Can you imagine picking your soul mate merely by their scent? It has been shown that people can show a preference to certain people of the opposite sex based on how they smell (Wedekind et al 1995; click on photo for another such study). In the experiment, participants were asked to wear a t-shirt for two consecutive nights, and remain as odor-neutral as possible during this period (use fragrance-free detergent and soap, refrain from exercising and eating smelly foods). Participants also had their MHC (major histocompatibility complex) typed. The shirts were then collected and given to members of the opposite sex to sniff and rate how pleasant the odors were to them. The more pleasant the odor, the “sexier” that person was considered. These results were compared to the degree of closeness of the male’s and female’s MHC. The males and females that had more difference between their MHCs found each other’s scents more attractive than those who had similar MHCs. Essentially, people’s preference towards different MHCs ensures a greater chance for variation in this important factor of the immune system. This is an important selection aid to avoid inbreeding. By nature, people tend to show preferences towards people that are more like them. If there were not selection guides, like the scent preference linked to MHCs, there would be a much higher incidence of inbreeding. As a result, there would be less genetic variation and a higher incidence of accumulation of deleterious mutations or rare genetic diseases in the inbred population.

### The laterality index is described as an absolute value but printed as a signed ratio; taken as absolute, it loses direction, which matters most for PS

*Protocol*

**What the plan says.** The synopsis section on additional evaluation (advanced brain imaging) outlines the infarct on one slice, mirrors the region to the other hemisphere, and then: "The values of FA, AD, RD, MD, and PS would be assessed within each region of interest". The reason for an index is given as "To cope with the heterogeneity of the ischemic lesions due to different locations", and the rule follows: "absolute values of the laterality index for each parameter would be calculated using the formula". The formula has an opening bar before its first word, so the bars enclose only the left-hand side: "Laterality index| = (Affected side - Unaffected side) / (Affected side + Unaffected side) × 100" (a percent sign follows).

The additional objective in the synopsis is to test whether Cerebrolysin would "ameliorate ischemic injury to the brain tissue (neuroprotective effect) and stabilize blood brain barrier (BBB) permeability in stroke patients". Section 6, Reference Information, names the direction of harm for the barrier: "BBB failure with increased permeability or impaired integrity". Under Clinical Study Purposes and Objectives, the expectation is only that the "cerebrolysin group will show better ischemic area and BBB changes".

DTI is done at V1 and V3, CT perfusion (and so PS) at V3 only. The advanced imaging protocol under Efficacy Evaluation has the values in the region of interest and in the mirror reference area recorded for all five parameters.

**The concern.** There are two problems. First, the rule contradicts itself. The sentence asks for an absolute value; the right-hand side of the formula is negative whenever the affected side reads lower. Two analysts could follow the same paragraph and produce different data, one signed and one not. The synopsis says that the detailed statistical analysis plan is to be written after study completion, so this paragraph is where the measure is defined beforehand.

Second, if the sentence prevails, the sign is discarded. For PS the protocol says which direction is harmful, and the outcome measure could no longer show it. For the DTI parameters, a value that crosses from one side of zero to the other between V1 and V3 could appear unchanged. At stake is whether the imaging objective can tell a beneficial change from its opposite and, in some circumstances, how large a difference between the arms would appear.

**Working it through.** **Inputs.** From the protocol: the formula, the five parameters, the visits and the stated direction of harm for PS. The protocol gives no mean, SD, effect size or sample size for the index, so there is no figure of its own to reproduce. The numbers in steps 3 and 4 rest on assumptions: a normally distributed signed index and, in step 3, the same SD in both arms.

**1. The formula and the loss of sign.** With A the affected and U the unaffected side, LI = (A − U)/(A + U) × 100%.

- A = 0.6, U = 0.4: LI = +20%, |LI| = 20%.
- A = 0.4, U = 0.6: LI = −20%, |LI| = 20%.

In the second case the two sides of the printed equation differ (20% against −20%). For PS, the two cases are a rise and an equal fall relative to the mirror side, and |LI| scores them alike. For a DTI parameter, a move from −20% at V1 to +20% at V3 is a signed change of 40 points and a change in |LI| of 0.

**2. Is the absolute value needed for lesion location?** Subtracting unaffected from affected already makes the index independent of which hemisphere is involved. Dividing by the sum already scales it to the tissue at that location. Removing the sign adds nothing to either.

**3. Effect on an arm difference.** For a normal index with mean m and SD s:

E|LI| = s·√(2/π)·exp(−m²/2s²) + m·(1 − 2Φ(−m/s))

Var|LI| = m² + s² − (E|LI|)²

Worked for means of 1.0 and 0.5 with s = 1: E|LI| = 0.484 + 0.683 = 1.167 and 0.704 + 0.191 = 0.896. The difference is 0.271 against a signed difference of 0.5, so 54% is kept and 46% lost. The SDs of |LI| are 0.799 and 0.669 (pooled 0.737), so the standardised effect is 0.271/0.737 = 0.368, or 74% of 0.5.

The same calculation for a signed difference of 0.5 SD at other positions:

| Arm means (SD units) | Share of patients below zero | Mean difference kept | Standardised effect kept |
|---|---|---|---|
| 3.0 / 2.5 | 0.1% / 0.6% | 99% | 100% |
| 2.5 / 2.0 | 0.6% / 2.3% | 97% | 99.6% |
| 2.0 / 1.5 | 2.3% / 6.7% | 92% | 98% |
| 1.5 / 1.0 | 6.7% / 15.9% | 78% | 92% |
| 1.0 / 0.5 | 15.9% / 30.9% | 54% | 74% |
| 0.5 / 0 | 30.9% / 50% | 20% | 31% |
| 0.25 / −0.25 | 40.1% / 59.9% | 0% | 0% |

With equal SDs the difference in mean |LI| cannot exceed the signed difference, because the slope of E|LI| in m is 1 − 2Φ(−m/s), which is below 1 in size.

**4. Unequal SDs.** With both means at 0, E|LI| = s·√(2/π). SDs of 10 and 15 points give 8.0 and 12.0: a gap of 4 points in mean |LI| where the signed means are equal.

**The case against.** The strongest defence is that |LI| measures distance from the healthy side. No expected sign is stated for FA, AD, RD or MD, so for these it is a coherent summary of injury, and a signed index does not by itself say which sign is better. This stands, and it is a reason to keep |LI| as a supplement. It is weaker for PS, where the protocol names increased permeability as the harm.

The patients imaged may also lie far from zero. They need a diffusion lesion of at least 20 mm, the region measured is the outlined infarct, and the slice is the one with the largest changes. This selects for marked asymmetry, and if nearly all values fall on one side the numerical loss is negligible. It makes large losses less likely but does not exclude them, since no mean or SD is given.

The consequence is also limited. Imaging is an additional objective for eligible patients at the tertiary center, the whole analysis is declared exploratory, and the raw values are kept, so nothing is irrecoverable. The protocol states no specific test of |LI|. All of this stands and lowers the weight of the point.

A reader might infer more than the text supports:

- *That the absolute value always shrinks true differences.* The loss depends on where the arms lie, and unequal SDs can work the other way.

A more recent study showed human males’ innate ability to detect higher probability for mating success at strip clubs (Miller et al 2007).
Lap dancers were asked to report their tip earning for each shift they worked, and to also record their ovulatory cycle for 60 days. The results showed that men were most responsive to women approximately one week after their menstruation had ceased. This implies that the men found the women most attractive (indicated by a higher tip amount) when they were the most fertile—just before ovulation. Part of this study also asked men to rate the attractiveness of each woman’s body (the faces were covered) in photographs of women during their peak fertile period compared to other times during their cycle. The picture taken during ovulation was deemed the most attractive. This is due to the slight physical changes in women during ovulation: increased facial attractiveness, decreased hip-to-waist ratio, and increased body symmetry—all traits that men perceive as more attractive in a woman. This heightened sensitivity to women’s ovulatory cycle is comparable to other animals—such as dogs—being in estrous or “heat”.
Wedekind, C., Seebeck, T., Bettens, F., Paepke, A.J. (1995). MHC-Dependent Mate Preferences in Humans. Proceedings of the Royal Society B: Biological Sciences, 260(1359), 245-249. DOI: 10.1098/rspb.1995.0087
Miller, G., Tybur, J., Jordan, B. (2007). Ovulatory cycle effects on tip earnings by lap dancers: economic evidence for human estrus? Evolution and Human Behavior, 28(6), 375-381. DOI: 10.1016/j.evolhumbehav.2007.06.002